bitmap size

-under "bitmap options" we should enter the size of our bitmap (normally would be the 1024x1024 skin but here could be other sizes for differents purposes)

tile bitmap

-we should uncheck "tile bitmap" to prevent that it becomes repeated as we wanted to appear just once.

select element

-And at first, we should check "select element" and "face subobject mode in "Selection modes", later we will be changing this according with what we need to do.

filter selected faces

-Also for now, we gonna let "filter selected faces" unselected aswell (it's the little triangle icon beside the dropdown list around
the bottom center of window).
The main reason is because we have a few parts here, but normally, working with bigger parts or with a whole skin,-wich is far more
complex and having a lot of parts-, the rule should be let this checked, because, all you will see when working with a whole skin when
you open this window without checking this option, will be a real fucked mess. And then, checking this option, you only will see the
current selection that you have made, and not all the whole still-not-unwrapped mess, so it will make things easier for you. But for now
let's uncheck it and keep going.

background image

Now let's pick one appropiate texture as background, using the upper menu in the right corner of the editor window. Obviously this will serve to us as a reference to place correctly our edited
rudder. I've choosen one ju-87 stuka template to help me place the parts in the right spots. But in later stages, I've changed it to other Ju-87 skins with more features visible on them, mainly,
to help me in fixing the stretching issue.

with the Planar button still pressed (in blue color) in the "Map parameters" rollout (outside the editor, in the main window), we can't edit the selection in the Editor window, nothing happens, so
we need first to press this button again to be able to do so in the UVW editor window.


Ok, so now we are in the UVW Editor and now, what the hell we do??? >:(
To help you in get the idea, you can think about the UVW Editor as if we have moved to a different Workshop, a specialized one in doing only this kind of work: the UVW mapping editing. So we are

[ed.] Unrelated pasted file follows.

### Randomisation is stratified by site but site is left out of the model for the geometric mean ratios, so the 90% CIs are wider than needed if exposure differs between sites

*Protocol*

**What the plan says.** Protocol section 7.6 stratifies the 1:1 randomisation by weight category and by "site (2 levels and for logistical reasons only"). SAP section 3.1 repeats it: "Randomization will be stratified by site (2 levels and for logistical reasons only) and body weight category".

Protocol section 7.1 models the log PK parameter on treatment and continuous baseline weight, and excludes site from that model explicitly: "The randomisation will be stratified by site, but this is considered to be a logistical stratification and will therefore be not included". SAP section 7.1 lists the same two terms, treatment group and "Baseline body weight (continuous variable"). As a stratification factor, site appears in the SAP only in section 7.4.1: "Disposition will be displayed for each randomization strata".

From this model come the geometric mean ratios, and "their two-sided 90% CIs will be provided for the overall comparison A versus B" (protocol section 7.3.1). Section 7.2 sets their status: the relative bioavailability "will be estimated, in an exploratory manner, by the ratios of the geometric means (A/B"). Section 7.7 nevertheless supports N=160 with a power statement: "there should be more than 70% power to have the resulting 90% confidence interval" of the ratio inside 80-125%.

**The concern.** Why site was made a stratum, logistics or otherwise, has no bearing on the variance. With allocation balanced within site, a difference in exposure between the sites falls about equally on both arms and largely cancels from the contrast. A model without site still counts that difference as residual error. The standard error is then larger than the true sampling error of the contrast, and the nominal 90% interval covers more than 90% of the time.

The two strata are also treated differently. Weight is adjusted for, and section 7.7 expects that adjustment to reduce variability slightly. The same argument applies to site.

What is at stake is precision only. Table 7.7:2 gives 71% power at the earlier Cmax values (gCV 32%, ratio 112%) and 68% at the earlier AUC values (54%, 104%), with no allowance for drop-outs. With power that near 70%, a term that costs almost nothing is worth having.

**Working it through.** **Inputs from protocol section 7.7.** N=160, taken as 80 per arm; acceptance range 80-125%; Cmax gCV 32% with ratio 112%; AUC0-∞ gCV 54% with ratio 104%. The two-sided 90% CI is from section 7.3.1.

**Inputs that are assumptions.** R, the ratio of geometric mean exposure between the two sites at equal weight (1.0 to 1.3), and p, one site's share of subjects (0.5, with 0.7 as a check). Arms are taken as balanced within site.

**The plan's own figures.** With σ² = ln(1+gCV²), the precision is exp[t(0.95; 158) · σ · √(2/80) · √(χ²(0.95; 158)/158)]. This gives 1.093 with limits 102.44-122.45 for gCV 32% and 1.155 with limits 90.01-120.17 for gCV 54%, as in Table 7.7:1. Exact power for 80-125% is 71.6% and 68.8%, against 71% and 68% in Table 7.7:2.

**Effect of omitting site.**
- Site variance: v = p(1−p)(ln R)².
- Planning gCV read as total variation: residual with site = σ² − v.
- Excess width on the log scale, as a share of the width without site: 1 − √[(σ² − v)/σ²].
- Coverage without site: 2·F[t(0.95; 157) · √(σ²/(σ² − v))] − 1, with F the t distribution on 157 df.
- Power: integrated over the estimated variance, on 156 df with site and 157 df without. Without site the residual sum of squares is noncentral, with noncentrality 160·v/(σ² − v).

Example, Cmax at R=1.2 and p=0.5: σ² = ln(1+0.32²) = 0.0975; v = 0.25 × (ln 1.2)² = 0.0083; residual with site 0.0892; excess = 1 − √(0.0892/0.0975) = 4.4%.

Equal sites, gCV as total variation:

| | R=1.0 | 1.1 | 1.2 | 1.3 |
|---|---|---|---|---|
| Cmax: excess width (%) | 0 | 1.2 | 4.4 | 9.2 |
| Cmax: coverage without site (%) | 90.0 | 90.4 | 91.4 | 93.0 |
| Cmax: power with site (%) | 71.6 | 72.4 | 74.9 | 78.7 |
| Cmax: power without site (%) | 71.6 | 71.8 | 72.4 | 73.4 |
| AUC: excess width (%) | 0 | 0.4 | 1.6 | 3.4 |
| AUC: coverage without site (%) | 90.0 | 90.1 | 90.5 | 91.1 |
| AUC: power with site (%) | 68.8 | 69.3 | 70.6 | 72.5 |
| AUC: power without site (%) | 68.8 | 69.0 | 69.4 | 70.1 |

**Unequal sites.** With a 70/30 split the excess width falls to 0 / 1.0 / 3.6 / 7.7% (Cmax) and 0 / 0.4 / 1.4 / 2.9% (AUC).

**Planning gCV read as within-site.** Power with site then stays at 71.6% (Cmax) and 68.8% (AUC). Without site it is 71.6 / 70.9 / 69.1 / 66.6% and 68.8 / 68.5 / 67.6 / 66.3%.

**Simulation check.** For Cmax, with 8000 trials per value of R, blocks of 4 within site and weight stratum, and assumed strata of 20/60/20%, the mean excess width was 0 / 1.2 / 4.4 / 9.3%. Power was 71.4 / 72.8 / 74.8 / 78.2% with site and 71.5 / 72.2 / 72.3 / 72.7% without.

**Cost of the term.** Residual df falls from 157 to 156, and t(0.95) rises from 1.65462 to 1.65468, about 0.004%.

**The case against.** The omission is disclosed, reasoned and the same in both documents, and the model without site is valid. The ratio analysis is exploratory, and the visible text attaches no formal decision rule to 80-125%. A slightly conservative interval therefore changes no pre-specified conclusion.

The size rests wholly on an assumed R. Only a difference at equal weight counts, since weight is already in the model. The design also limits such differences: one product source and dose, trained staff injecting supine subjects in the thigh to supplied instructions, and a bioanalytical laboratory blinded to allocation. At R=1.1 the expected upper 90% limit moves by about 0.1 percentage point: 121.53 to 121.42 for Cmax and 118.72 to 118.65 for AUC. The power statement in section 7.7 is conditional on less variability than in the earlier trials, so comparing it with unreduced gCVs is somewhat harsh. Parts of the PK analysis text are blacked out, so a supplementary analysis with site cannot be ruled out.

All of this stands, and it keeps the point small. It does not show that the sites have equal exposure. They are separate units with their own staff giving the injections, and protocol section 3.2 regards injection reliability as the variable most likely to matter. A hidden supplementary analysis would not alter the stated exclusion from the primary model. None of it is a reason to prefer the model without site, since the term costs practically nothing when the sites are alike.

mechanics now! :D

In this UVW editor we have some tools at our disposal to help us in the task of adjusting the mapping to a bitmap texture.
Some of this tools are very similar in use to the ones we have used to edit previously the meshes in the normal Viewports, so some of them are intuitive and straightforward to know what they do or
how they work.
You can see the main ones in the left top corner of the editor window in the form of little icons: Move, Rotate and scale (move should be ticked by default) with some options to choose from a
dropdown list.
There you'll find also Freeform Mode and Mirror. So with this pack of tools we can perform mainly some well known operations.

In addition, we have several "selection modes", also similar to the subobject levels that we have used outside this UVW editor, in the main rollout when we edit any mesh.
These modes are: vertices, edges and faces, with another one in the form of a box that you can check to override the others. This is called "Select element". In short, with this pack of tools we
can acess the different levels to be able to select and edit them.

Using these tools (move, rotate, scale, freeform and mirror) in conjuntion with the selection modes (vertices, edges, faces and elements) is the main way we have to edit the actual UVW mapping as
we need.

the basic workflow will be:

-what you want to perform? ehm...  ::)  move some vertices! ???

So you'll have to choose the "move" tool and select the "vertices mode". just check this options, make your selection clicking with the mouse directly in the vertices you are interested in, or
grab a selection over them with the mouse, (they become red) and move it around till you're done.

It's the same as we have done when editing the meshes in the main viewports before, only difference now is that we're editing a special kind of "mesh", with different but similar tools that the